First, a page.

“We are looking at TikTok. We may be banning TikTok. We may be doing other things as well,” Trump told reporters at the White House. “We’re looking at a lot of alternatives with respect to TikTok.”

The former president’s main argument for taking on the Chinese platform was that the CCP demands that it share user data with the regime, putting the cybersecurity of the government, U.S. businesses and citizens at constant risk.

A day later, President Trump signed an executive order through which he banned Tik Tok and WeChat business transactions after 45 days of the order being signed. The “prohibited transactions” included, for example, agreements allowing the app to be available in app stores and banning advertising on the platform.

In parallel Trump announced that he was giving any U.S. company until September 15, 2020, to buy TikTok or he would ban it. If a local company were to buy the platform, it would be much easier to control the operation of the platform and to bring it under the weight of the law in case of non-compliance with any U.S. regulations. At that time Walmart and Microsoft, among other firms, were presented as the main interested parties, but in the end an agreement was not reached and the sale did not become effective.

After the deadline passed and both TikTok and WeChat began to be banned in the United States, a Federal Court cancelled the ban stating that TikTok’s lawyers demonstrated that the Department of Commerce probably exceeded its authority in trying to ban the social media’s activity in local territory.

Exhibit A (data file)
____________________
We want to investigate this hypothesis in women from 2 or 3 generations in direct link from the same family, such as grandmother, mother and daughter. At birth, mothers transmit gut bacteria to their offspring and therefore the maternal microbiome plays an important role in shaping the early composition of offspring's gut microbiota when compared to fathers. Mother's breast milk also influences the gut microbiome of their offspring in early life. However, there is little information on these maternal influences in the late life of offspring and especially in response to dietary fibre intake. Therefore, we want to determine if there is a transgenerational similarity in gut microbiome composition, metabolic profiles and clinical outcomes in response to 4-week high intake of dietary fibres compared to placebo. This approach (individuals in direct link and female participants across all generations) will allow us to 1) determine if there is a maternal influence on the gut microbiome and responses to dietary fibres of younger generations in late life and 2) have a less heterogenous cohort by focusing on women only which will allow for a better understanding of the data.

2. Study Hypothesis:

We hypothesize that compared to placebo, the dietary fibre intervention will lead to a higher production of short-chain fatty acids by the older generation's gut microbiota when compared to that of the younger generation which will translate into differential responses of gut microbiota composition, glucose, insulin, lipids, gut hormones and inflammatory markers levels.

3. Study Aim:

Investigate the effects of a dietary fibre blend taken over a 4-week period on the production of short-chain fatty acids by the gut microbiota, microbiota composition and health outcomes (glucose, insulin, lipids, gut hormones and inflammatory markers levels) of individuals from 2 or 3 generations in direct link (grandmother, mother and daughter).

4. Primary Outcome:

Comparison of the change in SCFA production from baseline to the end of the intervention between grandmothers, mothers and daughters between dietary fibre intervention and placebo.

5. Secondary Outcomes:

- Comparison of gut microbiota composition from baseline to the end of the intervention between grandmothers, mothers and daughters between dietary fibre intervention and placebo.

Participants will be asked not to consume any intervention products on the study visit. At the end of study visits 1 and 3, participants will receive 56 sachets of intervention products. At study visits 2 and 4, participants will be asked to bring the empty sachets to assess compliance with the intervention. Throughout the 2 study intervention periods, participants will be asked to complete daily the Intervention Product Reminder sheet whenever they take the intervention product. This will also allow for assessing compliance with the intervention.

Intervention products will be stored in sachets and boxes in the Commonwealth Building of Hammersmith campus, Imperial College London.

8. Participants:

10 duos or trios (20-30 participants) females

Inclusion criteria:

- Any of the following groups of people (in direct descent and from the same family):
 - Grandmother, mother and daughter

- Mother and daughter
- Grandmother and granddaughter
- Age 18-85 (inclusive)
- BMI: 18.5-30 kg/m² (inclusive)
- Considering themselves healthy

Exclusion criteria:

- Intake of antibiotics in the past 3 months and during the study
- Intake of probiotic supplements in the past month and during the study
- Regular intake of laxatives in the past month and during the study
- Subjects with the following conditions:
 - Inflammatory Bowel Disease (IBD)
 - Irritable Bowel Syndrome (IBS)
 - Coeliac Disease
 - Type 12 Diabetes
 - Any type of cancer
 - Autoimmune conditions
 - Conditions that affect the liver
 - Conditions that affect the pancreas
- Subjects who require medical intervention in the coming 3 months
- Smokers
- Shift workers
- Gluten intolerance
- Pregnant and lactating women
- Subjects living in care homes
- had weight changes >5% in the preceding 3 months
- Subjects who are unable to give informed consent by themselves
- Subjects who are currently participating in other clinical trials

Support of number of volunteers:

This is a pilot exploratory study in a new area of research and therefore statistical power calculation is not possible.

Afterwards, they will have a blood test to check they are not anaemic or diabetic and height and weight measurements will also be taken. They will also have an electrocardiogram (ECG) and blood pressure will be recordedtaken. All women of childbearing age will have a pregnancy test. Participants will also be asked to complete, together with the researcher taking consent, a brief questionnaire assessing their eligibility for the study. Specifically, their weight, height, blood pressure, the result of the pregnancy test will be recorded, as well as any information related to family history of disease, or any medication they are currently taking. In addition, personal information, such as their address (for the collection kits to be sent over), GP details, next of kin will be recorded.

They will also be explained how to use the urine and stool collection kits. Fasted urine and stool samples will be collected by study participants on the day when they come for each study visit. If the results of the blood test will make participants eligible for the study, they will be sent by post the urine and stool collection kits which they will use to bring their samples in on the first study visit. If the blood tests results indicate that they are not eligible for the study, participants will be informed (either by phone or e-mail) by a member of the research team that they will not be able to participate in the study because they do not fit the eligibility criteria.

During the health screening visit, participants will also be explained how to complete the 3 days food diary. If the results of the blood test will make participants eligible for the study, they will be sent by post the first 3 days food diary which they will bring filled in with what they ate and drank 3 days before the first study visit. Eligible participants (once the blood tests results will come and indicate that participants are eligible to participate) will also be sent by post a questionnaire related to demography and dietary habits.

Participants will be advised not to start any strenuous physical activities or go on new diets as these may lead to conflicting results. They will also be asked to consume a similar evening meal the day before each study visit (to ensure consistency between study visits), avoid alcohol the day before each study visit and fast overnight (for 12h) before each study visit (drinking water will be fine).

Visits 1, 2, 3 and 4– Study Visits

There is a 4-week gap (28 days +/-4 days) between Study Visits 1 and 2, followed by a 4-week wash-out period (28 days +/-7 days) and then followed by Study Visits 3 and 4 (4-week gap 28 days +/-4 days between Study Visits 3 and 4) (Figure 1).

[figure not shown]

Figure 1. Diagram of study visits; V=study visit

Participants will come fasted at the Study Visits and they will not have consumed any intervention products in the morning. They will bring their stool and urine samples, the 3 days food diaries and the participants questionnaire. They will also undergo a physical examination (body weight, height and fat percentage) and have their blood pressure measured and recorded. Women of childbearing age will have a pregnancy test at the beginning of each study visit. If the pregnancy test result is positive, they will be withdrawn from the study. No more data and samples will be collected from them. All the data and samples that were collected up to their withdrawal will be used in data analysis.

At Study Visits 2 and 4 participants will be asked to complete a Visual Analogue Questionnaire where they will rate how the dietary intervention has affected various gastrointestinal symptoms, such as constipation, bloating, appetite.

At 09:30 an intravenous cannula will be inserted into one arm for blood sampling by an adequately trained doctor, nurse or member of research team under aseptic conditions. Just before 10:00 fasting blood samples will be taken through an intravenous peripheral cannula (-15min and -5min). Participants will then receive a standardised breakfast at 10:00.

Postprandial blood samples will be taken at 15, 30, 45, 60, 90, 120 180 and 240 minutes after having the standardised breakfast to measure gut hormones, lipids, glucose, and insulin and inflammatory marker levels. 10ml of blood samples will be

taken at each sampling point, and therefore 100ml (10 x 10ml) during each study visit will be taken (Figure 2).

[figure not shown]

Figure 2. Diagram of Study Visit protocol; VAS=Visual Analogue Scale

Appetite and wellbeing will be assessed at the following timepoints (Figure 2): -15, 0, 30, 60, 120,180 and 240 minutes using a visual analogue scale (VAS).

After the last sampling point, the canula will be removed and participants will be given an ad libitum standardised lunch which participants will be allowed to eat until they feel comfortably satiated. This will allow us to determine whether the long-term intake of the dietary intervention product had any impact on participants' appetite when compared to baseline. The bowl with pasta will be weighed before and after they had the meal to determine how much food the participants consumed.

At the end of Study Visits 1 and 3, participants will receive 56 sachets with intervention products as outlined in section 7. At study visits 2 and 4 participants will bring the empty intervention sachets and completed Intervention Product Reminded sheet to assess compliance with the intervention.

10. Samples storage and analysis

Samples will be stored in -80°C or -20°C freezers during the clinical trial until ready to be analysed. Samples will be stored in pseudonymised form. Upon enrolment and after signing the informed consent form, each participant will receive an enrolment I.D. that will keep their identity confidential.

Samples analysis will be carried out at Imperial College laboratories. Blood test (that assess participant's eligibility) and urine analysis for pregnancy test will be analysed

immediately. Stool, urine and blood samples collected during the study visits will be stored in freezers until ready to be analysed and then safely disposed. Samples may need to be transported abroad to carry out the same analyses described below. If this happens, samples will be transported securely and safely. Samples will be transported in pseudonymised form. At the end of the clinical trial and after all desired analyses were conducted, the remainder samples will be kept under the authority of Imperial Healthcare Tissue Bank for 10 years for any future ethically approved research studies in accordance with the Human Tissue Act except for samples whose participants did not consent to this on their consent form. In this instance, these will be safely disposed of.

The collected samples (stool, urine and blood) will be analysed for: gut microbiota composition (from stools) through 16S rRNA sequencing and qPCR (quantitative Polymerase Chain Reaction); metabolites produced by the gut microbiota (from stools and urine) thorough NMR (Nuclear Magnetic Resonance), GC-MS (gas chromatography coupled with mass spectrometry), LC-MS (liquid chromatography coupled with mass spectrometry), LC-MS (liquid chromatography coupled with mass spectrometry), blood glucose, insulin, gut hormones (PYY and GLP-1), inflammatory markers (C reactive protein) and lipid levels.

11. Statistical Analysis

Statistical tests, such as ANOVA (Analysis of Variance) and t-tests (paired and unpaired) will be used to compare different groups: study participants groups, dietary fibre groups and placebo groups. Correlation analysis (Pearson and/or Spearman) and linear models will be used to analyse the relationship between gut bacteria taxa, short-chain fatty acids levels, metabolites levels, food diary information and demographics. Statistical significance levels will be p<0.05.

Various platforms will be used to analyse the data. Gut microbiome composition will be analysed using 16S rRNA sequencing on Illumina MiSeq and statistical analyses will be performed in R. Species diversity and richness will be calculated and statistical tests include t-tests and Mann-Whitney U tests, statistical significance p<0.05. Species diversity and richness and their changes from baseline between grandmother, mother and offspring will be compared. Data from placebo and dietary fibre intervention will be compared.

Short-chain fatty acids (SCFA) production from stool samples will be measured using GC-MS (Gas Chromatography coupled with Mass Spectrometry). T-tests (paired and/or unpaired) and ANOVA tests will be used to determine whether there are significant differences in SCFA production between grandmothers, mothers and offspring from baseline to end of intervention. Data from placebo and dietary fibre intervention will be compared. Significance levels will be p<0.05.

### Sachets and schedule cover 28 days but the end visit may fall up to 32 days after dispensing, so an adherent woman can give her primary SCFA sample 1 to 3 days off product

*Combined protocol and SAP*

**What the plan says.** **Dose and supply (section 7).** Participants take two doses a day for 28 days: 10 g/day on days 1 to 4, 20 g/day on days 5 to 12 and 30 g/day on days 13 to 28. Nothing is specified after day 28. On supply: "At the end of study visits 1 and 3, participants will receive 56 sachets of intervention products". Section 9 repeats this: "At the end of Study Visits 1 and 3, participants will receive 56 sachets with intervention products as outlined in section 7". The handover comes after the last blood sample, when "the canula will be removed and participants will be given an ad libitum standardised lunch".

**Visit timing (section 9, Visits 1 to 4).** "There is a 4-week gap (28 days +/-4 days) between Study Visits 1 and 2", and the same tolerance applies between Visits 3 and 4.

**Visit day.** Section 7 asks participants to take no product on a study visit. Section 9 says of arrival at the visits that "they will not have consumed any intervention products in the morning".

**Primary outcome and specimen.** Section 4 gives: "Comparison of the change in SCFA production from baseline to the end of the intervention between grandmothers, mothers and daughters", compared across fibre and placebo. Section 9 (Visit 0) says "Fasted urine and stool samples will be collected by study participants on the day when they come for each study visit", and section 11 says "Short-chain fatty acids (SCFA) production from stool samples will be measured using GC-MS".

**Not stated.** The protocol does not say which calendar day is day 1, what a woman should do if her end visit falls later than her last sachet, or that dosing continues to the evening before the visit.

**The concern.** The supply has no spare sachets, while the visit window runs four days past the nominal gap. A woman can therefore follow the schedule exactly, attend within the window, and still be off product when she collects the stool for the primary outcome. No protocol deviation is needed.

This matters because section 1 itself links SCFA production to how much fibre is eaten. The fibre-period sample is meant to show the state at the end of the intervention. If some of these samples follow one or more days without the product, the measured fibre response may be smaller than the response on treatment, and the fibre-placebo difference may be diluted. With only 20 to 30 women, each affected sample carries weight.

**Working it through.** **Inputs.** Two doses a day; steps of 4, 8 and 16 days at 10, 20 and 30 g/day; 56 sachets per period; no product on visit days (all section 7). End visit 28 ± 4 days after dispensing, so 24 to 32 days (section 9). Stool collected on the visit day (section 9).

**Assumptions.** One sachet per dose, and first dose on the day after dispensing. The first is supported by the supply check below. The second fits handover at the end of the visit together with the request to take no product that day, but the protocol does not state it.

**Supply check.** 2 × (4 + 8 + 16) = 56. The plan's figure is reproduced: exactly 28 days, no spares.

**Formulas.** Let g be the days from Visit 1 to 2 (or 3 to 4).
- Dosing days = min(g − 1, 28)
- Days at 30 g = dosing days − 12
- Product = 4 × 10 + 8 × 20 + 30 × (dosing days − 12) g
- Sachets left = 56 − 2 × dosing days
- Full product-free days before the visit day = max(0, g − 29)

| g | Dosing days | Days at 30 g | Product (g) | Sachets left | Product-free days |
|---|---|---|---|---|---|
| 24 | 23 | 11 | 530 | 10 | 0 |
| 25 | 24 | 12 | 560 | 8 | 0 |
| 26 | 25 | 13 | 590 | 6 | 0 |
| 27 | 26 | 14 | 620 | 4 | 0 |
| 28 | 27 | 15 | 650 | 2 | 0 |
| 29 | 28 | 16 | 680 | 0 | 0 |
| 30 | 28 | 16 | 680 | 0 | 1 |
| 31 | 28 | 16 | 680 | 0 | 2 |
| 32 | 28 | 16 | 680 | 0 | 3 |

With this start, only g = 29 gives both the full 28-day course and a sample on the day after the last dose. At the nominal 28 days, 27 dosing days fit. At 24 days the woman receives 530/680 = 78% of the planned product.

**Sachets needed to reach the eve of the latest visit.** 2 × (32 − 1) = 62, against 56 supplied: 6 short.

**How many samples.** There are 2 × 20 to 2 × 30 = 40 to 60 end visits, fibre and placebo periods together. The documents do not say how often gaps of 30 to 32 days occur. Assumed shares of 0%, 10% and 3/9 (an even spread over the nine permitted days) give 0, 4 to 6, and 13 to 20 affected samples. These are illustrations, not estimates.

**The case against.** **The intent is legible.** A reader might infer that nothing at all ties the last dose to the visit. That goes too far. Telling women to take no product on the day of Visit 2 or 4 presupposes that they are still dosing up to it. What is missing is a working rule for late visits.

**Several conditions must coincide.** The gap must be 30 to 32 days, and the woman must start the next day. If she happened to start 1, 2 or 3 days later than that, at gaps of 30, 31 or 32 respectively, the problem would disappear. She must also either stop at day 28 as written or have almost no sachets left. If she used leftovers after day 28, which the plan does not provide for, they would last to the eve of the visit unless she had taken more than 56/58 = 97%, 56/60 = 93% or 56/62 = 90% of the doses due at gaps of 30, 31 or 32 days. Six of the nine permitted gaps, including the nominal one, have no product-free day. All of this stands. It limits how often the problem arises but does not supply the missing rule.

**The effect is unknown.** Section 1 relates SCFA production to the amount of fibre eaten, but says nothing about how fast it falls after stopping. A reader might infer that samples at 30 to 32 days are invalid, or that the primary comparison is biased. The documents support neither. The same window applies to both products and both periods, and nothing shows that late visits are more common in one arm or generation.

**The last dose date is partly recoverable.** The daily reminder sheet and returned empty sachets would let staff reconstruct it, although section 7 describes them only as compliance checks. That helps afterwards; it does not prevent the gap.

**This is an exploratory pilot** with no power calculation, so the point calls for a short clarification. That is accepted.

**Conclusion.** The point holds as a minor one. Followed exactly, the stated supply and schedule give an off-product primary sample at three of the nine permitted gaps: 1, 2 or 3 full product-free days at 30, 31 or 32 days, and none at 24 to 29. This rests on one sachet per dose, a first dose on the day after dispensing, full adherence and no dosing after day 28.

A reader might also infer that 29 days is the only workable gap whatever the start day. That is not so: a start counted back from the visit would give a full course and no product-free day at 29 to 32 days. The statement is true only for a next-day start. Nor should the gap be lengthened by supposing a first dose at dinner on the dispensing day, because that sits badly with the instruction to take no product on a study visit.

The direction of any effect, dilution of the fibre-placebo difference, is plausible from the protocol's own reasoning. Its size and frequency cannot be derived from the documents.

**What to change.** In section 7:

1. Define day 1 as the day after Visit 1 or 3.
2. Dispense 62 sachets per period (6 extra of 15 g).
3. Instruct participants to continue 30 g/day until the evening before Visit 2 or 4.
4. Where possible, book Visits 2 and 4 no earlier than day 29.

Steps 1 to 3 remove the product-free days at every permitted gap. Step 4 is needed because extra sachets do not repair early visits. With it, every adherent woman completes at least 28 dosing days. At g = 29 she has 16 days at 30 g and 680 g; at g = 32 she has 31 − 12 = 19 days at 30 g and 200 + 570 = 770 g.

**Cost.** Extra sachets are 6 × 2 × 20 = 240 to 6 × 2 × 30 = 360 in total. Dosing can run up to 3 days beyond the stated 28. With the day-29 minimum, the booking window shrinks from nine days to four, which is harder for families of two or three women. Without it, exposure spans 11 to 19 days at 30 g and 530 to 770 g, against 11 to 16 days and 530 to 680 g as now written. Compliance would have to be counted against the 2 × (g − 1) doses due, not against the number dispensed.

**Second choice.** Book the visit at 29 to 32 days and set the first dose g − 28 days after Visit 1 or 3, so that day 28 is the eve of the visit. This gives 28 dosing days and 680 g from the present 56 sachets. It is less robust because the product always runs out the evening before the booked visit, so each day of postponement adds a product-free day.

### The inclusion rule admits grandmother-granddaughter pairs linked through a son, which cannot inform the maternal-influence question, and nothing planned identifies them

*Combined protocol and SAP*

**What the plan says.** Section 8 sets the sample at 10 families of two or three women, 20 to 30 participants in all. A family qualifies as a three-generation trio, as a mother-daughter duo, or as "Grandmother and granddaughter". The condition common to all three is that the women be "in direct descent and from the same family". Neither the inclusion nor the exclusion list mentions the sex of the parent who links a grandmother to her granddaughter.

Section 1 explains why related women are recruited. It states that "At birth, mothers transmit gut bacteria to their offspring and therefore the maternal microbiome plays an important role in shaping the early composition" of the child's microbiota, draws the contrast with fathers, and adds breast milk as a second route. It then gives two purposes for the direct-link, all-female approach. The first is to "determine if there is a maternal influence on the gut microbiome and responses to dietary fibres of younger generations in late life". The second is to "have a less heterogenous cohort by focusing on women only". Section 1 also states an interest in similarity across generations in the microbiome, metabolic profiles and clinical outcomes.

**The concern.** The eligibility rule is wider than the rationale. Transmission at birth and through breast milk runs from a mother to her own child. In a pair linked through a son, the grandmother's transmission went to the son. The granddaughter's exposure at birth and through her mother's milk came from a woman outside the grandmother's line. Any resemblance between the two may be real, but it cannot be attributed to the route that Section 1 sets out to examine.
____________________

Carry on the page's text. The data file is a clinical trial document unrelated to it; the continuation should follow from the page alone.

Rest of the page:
The legal battle continued and the Trump administration appealed the court’s ruling. 

But a few days later Democrat Joe Biden assumed the U.S. presidency and within months signed an executive order revoking former President Trump’s ban on the Chinese-owned apps TikTok and WeChat, arguing that his administration will conduct its own review of the apps linked to the Chinese regime.

Biden’s executive order was signed in the same week that TikTok updated its privacy policy for the United States, adding a section stating that the app will collect biometric information, including users’ “facial and voice prints.”

TikTok can now collect information about images and audio found in content posted by users, such as objects, landscapes, geographic location, images of faces, voices, features and body attributes. All this information, which determines the behavior and consumption behaviors of Americans, is extremely useful for certain sectors, which may be interested in doing a lot of damage to both the United States and the rest of the world.